April 12, 2016

Distorting The Allocation Of Capital Toward Risky Endeavors

A report from MarketWatch. “The commercial real estate market is a potential asset bubble that ‘bears watching,’ said Kansas City Fed President Esther George on Thursday, pressing her case for the U.S. central bank to ’stay the course’ and gradually raise interest rates. ‘In the long run, a failure to keep interest-rate policy in line with improving fundamentals can distort the allocation of capital toward less fruitful — or perhaps excessively risky — endeavors,’ George said in a speech to an economic forum.”

“She cited prior bubbles in the stock market, housing ‘and most recently, commodity prices.’ ‘My concern for some time has been that extending monetary policy too far beyond its scope of capability risks undesirable financial, economic and political distortions,’ she said.”

The Wall Street Journal. “The apartment-rental market cooled in the first quarter, according to reports from three research companies, suggesting a six-year boom that has pushed the cost of housing to unaffordable heights in many U.S. cities might be coming to an end. Potentially most alarming to housing economists: Demand for new apartments in the first quarter was about half its typical level. The number of occupied new apartments across the country climbed by just over 20,000 units in the first quarter, compared with the five-year average of about 40,000 for the quarter, according to apartment tracker MPF Research.”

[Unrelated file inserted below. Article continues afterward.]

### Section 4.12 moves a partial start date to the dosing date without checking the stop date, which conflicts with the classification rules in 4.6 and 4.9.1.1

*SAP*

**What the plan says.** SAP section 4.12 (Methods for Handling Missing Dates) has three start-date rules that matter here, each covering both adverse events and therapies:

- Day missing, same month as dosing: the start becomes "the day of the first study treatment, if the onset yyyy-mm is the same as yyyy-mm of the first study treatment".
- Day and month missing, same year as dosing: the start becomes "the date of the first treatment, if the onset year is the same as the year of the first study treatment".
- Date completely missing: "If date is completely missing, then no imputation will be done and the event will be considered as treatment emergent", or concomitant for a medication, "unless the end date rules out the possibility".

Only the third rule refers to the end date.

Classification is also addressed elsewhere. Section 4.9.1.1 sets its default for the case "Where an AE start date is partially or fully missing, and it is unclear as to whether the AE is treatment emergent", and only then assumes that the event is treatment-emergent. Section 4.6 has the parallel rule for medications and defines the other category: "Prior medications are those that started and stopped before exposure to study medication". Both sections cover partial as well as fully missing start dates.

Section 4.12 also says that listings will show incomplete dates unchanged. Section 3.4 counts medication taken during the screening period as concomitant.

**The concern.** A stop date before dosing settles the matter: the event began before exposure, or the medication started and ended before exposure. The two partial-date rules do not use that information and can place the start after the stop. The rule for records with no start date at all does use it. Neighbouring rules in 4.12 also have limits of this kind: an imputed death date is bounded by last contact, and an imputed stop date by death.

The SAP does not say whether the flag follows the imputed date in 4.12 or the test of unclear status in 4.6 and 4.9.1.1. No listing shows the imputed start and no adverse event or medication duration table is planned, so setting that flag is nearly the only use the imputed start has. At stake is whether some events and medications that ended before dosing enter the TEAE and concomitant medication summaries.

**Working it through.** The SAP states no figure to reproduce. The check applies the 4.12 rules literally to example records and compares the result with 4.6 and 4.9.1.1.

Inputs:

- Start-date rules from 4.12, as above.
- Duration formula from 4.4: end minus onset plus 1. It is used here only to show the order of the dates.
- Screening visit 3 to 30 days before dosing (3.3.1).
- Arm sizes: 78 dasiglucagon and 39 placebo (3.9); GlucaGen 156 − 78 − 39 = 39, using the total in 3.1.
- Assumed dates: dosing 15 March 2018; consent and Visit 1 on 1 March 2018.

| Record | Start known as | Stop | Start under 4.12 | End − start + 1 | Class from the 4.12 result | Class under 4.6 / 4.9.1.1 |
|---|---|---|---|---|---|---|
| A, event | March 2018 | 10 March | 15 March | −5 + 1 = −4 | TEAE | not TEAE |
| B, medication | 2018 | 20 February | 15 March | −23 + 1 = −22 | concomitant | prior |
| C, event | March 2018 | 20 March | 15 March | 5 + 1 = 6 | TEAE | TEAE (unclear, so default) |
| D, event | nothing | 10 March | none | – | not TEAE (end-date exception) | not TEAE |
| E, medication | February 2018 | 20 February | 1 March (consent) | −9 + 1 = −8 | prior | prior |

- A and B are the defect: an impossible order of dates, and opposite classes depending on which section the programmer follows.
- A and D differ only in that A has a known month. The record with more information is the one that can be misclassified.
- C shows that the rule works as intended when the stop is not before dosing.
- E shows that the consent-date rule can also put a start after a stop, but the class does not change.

“The data suggest the bull market for apartments, which began in 2010, is on its last legs. ‘The past few years everything you touched was gold in the apartment industry, and that’s not going to be the case’ this year, said Jay Parsons, vice president for MPF Research. That’s partly because, over the next three years, developers are expected to build almost one million apartments in the U.S., more than the nearly 900,000 constructed during the previous three, according to Axiometrics.”

“‘We can’t keep building and building and building and not see weakness enter the market,’ said Ryan Severino, senior economist at REIS.”

The Pioneer Press in Minnesota. “Downtown St. Paul is undergoing a transformation. The number of housing units downtown has spiked more than 20 percent in just five years — a vast majority of it market rate. The building craze isn’t even limited to the downtown core. Many developers are expressing concern that residential properties — specifically apartments — are being overbuilt. And that the focus should be on bringing jobs downtown. ‘Someone needs to be thinking about where do we put the next office tower in downtown St. Paul, and I don’t think anybody is thinking about that,’ said Mary Bujold, president of Maxfield Research and Consulting.”